Omurice

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Omurice with demi-glace sauce.

Omurice or omu-rice (オムライス Omu-raisu?) is an example of Yōshoku (a Western-influenced style of Japanese cuisine[1]) consisting of an omelette made with fried rice and usually topped with ketchup.[2][3] With omu and raisu being contractions of the words omelette and rice,[4] the name is an example of wasei-eigo. It is a popular dish both commonly cooked at home and often found at western style diners in Japan. The dish was brought to Korea during Japanese rule,[5] and today it is a fixture on gimbap restaurant menus throughout South Korea, where it is rendered as "오므라이스 (omeuraiseu)" in Hangul.[6] Omurice is also popular in Taiwan, another territory formerly occupied by Japan. Children, in particular, enjoy omurice, and it is often featured in okosama-ranchi or kids' meals.[1]

Omurice is said to have originated around the turn of the 20th century[4] at a western style restaurant in Tokyo's Ginza district called Renga-tei, inspired by chakin-zushi.[7]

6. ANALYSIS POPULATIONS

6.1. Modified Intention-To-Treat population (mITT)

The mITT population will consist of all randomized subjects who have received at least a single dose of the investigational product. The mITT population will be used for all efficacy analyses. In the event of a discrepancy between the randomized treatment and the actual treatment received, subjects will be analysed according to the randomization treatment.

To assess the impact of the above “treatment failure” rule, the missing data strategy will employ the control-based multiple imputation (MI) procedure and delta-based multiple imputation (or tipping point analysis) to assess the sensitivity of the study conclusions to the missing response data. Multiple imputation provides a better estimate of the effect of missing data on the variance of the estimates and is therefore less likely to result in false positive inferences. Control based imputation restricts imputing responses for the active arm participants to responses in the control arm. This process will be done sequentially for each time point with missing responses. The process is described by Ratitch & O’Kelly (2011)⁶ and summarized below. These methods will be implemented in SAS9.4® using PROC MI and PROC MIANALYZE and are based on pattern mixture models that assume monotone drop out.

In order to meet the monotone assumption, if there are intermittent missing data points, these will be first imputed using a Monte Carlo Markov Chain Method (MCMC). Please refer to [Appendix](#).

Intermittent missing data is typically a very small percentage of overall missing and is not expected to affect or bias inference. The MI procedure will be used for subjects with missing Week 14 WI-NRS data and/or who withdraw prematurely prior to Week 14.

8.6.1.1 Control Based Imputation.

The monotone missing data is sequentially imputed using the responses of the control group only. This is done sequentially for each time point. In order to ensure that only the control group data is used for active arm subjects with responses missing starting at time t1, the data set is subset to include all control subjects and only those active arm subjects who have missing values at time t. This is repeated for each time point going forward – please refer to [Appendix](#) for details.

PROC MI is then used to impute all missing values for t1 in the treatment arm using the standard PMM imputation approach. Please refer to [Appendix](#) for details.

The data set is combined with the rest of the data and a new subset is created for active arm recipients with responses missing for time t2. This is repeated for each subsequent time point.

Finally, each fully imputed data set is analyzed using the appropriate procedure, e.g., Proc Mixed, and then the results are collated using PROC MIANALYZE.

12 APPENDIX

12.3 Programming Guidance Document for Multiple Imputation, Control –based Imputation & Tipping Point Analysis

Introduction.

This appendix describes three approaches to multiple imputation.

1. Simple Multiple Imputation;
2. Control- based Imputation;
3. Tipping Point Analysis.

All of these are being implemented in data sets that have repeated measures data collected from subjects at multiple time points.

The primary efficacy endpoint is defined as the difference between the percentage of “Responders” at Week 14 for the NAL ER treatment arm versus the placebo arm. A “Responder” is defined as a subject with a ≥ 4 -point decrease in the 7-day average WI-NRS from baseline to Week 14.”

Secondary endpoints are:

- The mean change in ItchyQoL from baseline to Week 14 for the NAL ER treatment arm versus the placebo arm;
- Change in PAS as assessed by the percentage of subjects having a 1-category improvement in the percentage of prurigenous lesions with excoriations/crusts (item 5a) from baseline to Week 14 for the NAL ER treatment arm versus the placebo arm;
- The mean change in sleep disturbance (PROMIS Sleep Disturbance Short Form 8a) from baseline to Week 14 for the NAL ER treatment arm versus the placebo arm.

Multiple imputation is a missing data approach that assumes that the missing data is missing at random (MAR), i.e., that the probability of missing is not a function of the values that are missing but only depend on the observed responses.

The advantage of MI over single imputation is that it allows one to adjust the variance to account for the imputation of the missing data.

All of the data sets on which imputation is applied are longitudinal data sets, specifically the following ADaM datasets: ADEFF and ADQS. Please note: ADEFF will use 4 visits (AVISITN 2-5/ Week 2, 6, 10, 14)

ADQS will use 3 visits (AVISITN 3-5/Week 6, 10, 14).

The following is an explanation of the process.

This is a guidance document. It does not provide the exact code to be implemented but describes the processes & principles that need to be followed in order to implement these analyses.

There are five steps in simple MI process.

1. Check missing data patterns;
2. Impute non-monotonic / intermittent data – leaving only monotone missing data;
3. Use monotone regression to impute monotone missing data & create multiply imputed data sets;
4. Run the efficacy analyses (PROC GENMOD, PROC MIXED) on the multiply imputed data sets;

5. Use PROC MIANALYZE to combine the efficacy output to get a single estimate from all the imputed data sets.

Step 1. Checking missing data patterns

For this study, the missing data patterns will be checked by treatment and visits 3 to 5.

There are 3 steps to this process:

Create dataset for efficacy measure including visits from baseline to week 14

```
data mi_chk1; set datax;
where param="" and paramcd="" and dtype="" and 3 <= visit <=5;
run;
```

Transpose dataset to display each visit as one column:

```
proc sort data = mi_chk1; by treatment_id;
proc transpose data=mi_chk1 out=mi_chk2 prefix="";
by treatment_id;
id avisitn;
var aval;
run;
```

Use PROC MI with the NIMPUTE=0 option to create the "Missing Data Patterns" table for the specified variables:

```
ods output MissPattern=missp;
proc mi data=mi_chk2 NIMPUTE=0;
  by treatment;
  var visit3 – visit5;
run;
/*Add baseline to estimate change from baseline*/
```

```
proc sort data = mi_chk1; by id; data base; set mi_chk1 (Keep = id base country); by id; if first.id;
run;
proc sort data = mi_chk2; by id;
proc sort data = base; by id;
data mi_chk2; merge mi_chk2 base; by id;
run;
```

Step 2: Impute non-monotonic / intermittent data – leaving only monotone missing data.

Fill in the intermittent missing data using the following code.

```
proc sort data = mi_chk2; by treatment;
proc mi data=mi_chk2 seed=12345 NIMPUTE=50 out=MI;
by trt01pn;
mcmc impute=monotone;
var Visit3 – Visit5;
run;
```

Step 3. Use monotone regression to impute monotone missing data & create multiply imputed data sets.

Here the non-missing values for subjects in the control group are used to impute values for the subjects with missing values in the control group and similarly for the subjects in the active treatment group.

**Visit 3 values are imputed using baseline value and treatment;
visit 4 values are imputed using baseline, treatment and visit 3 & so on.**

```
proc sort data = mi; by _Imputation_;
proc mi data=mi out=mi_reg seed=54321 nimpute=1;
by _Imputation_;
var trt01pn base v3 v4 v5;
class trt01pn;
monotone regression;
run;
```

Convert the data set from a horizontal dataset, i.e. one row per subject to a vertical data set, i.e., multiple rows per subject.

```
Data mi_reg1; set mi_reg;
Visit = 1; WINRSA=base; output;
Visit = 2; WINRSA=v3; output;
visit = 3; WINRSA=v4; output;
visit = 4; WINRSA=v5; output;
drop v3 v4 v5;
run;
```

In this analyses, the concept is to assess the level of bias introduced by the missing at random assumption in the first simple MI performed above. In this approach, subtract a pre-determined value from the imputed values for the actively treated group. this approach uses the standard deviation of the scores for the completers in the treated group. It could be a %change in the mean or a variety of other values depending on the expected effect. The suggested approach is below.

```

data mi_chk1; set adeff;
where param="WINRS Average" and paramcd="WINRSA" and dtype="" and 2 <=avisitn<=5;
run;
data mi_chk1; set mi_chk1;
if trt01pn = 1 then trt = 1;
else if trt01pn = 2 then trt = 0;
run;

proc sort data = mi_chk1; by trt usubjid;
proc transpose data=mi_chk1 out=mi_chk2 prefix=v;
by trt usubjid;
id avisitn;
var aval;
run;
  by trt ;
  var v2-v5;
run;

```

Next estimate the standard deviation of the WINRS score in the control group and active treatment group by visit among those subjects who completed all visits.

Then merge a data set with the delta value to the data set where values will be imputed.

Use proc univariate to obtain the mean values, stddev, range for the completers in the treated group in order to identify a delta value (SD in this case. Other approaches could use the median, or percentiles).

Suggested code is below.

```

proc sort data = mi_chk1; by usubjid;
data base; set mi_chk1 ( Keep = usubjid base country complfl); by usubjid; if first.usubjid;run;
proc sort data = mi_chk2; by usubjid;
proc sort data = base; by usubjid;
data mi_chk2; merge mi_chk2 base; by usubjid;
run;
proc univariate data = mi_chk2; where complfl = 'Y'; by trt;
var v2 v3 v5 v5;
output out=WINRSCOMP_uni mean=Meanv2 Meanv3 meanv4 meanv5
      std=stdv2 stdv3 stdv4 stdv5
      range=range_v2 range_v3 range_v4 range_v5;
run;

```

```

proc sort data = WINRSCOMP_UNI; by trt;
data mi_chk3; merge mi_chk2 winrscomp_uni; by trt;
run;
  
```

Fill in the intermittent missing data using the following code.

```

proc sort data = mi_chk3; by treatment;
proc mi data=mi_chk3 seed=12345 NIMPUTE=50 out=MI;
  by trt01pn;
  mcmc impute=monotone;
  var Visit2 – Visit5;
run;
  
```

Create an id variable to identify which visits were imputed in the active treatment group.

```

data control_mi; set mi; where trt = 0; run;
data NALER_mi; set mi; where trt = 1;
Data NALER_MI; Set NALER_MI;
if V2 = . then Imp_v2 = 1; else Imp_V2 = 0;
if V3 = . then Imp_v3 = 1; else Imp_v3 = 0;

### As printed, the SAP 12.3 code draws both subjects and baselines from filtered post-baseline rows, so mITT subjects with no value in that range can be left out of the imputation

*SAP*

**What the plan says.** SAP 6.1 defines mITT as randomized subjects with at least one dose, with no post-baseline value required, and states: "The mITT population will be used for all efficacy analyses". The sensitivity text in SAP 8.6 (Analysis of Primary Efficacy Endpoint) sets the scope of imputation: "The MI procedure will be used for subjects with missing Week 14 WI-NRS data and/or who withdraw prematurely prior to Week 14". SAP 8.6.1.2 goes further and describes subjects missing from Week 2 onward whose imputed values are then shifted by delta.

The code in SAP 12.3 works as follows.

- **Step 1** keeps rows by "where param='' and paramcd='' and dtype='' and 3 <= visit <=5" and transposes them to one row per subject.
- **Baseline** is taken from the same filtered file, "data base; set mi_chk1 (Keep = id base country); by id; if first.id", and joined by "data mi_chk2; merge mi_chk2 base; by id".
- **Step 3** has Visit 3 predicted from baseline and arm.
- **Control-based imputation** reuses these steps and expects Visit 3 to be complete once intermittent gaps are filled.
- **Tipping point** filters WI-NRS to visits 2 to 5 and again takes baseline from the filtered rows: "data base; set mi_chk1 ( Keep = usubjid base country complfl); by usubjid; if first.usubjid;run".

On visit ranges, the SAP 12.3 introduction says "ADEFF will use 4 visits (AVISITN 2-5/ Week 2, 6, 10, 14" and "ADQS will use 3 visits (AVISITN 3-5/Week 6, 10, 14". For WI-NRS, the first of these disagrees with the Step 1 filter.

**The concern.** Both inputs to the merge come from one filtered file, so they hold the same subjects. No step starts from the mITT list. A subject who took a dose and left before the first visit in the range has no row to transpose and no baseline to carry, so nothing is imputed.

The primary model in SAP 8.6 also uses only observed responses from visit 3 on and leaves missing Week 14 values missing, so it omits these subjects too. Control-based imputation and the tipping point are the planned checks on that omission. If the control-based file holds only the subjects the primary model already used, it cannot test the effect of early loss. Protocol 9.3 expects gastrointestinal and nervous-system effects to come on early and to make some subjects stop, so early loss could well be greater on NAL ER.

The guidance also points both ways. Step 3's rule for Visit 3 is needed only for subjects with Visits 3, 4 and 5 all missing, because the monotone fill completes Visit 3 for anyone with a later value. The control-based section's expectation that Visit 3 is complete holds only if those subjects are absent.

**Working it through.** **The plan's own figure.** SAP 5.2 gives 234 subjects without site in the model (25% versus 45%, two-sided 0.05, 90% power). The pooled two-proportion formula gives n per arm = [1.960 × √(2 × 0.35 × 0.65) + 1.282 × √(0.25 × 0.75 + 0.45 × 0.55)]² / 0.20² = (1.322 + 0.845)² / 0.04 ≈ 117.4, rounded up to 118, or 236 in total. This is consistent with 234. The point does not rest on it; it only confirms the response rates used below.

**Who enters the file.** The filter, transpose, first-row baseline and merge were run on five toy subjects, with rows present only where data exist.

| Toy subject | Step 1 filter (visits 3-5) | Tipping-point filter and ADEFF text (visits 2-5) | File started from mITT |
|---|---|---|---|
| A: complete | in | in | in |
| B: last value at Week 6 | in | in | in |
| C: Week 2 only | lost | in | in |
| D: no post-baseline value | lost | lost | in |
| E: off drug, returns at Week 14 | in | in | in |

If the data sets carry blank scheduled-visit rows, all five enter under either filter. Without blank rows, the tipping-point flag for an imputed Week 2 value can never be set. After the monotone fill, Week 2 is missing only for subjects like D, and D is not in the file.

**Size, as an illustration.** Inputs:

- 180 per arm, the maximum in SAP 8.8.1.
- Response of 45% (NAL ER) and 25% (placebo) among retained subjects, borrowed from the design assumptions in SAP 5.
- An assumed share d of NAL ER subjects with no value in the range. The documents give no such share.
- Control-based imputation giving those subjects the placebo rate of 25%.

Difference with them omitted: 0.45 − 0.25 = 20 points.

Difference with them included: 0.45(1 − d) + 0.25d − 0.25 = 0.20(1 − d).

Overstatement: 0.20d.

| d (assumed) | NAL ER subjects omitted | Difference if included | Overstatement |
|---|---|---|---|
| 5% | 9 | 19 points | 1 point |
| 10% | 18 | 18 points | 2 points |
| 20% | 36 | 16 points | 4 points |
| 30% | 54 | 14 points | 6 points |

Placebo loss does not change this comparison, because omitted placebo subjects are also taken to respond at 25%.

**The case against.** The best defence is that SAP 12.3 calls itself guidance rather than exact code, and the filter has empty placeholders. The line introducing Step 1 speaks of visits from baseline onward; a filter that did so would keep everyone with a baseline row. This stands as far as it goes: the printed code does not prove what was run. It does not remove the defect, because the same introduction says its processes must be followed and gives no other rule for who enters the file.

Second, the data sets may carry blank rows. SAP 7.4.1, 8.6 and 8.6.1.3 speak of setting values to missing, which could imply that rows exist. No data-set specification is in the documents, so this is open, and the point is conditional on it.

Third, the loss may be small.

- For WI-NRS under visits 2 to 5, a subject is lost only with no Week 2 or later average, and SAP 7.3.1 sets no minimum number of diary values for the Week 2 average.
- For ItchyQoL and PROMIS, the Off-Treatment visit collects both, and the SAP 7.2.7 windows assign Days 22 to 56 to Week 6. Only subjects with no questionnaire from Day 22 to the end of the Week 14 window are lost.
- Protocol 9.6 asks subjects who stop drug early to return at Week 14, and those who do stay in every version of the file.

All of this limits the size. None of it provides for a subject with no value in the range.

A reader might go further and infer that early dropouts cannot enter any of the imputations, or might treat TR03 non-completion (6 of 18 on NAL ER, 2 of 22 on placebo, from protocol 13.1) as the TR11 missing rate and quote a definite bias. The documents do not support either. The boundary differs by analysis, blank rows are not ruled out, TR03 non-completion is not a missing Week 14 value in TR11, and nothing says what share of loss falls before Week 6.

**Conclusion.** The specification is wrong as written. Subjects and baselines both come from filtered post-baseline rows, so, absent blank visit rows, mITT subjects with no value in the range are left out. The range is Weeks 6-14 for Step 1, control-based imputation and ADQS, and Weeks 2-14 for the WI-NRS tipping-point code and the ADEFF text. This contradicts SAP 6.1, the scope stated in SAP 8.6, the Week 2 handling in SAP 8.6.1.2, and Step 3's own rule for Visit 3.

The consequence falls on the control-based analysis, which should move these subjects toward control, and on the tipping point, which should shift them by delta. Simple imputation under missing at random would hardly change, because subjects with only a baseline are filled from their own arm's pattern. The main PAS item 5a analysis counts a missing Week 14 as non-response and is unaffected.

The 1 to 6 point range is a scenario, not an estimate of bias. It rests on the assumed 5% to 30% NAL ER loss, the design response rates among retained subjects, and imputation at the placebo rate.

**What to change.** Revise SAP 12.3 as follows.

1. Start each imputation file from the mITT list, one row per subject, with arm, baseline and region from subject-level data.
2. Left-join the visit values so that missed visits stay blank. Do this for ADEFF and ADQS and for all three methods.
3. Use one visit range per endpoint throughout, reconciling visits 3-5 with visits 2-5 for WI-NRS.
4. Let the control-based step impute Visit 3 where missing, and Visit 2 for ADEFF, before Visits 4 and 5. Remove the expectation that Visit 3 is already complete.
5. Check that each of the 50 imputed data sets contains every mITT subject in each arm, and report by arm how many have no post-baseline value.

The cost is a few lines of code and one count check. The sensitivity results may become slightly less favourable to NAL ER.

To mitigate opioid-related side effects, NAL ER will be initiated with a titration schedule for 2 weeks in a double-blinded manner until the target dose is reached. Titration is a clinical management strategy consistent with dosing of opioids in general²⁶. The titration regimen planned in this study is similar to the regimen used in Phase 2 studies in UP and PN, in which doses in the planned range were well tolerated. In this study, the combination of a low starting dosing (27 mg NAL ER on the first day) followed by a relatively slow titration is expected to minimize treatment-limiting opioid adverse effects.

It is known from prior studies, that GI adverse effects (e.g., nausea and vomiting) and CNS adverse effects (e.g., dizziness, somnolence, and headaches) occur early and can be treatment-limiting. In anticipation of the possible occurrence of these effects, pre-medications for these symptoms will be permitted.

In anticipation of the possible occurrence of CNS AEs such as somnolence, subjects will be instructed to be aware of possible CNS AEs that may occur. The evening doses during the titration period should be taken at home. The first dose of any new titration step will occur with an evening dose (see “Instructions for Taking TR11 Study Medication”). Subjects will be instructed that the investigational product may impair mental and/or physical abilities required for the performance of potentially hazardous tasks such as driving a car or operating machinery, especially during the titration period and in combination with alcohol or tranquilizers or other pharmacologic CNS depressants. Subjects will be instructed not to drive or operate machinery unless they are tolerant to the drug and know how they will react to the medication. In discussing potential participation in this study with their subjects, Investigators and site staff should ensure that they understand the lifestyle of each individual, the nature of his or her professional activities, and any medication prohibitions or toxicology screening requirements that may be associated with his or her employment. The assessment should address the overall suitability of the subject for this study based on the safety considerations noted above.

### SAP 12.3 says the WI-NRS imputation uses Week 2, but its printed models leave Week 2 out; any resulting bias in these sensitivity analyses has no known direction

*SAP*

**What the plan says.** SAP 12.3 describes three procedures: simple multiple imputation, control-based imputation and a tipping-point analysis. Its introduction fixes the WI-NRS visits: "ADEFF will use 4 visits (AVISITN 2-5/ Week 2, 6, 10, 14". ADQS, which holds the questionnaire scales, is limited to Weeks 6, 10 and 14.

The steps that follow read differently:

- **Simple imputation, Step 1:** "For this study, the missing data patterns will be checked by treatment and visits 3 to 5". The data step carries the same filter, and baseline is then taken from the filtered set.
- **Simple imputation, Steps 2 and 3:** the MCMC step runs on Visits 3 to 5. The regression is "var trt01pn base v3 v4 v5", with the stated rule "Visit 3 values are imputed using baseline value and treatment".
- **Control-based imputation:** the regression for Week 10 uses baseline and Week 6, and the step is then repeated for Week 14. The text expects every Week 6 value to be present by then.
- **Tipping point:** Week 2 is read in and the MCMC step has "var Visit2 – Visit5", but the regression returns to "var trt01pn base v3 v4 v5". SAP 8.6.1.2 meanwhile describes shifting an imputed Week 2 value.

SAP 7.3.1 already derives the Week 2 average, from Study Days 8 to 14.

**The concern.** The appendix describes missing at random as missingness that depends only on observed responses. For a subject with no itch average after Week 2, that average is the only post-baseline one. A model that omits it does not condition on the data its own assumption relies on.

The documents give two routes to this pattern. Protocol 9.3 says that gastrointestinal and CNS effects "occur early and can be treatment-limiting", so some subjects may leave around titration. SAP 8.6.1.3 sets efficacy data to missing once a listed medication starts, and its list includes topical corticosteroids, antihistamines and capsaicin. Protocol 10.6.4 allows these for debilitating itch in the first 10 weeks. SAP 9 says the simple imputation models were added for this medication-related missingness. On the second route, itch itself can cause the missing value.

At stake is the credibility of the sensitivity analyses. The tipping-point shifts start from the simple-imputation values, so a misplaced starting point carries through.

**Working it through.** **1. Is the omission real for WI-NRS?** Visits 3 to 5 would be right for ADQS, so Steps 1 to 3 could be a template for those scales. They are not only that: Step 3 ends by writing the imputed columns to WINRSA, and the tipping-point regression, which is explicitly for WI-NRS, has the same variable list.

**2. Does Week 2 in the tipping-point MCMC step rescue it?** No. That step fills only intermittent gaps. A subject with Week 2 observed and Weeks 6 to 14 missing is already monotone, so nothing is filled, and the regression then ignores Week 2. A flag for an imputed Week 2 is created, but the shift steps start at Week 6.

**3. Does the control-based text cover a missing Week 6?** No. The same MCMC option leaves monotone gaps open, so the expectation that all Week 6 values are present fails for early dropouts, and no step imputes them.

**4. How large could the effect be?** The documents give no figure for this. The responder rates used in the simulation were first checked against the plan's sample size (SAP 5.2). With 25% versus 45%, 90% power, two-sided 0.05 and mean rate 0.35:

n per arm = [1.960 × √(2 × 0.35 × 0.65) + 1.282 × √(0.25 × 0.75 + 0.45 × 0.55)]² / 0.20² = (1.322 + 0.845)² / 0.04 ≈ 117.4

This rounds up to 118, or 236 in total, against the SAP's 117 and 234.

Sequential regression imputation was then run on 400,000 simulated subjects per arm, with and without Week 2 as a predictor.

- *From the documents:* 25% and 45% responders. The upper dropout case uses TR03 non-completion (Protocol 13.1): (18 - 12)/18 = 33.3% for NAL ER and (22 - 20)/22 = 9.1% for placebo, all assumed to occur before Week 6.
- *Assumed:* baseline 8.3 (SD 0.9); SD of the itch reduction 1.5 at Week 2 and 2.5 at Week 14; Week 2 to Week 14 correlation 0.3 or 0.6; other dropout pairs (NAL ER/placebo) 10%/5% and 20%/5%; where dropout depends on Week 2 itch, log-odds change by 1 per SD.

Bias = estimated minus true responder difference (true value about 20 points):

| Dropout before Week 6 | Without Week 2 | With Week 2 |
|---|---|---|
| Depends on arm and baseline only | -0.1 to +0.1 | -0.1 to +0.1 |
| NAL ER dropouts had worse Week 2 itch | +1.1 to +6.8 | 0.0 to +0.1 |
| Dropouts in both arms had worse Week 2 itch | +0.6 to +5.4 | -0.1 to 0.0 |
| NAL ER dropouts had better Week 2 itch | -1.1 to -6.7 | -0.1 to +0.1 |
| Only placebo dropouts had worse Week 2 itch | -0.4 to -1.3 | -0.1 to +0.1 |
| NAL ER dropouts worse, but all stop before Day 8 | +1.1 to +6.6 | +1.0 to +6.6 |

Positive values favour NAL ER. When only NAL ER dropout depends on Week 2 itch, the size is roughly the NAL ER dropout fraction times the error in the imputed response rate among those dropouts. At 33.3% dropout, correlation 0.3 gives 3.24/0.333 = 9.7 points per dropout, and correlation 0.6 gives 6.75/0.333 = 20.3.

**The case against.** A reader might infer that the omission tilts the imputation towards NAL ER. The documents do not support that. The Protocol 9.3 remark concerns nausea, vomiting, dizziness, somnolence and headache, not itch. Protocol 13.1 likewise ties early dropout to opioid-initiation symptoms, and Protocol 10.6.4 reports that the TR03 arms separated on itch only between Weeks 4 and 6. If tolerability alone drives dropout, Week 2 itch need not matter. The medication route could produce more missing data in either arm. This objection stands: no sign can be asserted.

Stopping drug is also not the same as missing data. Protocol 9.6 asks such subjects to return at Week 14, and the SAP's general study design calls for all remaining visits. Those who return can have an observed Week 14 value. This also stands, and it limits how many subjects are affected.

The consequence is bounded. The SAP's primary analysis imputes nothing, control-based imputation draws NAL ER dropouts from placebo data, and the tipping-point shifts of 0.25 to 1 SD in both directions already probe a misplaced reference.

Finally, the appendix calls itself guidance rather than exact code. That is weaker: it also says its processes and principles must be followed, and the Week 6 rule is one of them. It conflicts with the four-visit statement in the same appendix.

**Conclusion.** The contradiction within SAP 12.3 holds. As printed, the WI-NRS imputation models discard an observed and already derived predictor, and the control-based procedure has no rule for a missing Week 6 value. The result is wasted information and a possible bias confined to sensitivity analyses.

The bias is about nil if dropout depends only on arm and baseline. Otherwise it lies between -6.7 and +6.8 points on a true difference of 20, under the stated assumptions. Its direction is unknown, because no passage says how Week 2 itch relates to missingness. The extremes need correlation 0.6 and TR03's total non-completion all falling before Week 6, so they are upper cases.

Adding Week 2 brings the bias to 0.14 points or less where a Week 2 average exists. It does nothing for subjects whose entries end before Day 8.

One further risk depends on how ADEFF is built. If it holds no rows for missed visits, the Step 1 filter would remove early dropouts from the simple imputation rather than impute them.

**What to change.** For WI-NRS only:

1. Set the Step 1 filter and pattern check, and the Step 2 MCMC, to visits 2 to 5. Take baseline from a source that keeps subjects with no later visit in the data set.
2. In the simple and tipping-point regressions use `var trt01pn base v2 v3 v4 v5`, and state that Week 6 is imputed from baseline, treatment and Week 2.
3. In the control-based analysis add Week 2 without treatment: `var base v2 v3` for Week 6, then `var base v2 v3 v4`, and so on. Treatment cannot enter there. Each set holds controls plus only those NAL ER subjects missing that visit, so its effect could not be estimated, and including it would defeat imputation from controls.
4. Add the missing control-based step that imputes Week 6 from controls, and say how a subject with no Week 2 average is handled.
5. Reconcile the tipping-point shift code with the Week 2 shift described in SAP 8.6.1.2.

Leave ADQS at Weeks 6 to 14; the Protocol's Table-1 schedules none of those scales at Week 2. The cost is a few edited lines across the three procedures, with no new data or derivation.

Variations[edit]

The dish typically consists of chikin raisu (chicken rice: rice pan-fried with ketchup and chicken) wrapped in a thin sheet of fried egg. The ingredients flavoring the rice vary. Often, the rice is fried with various meats (but typically chicken) and/or vegetables, and can be flavored with beef stock, ketchup, demi-glace, white sauce or simply salt and pepper. Sometimes, rice is replaced with fried noodles (yakisoba) to make omusoba. A variant in Okinawa is omutako, consisting of an omelet over taco rice. Fried hotdog and Spam are also two popular meats to include in the dish.

References[edit]

  1. ^ a b "Omuraisu (aka omurice or omu rice, Japanese rice omelette)", JustHungry.com.
  2. ^ Nishimoto, Miyoko (June 1992). "Beyond Sushi: Japanese Cooking in the Great Home-Style Tradition", Vegetarian Times, No. 178. ISSN 0164-8497.
  3. ^ Paxton, Norbert (2008). The Rough Guide to Korea, p.249. ISBN 978-1-4053-8420-9.
  4. ^ a b Shimbo, Hiroko (2000). The Japanese Kitchen, p.148. ISBN 1-55832-177-2.
  5. ^ Sohn, Ho-min (2006). Korean language in culture and society, p.59. ISBN 9780824826949.
  6. ^ Gail Jennings (October 2005). "Shokudo - An Unlikely Marriage of Comfort Foods". hawaiidiner.com. 
  7. ^ Kishi Asako (March 15, 2002). "NIPPONIA No.20: Omuraisu", Web-Japan.org.

External links[edit]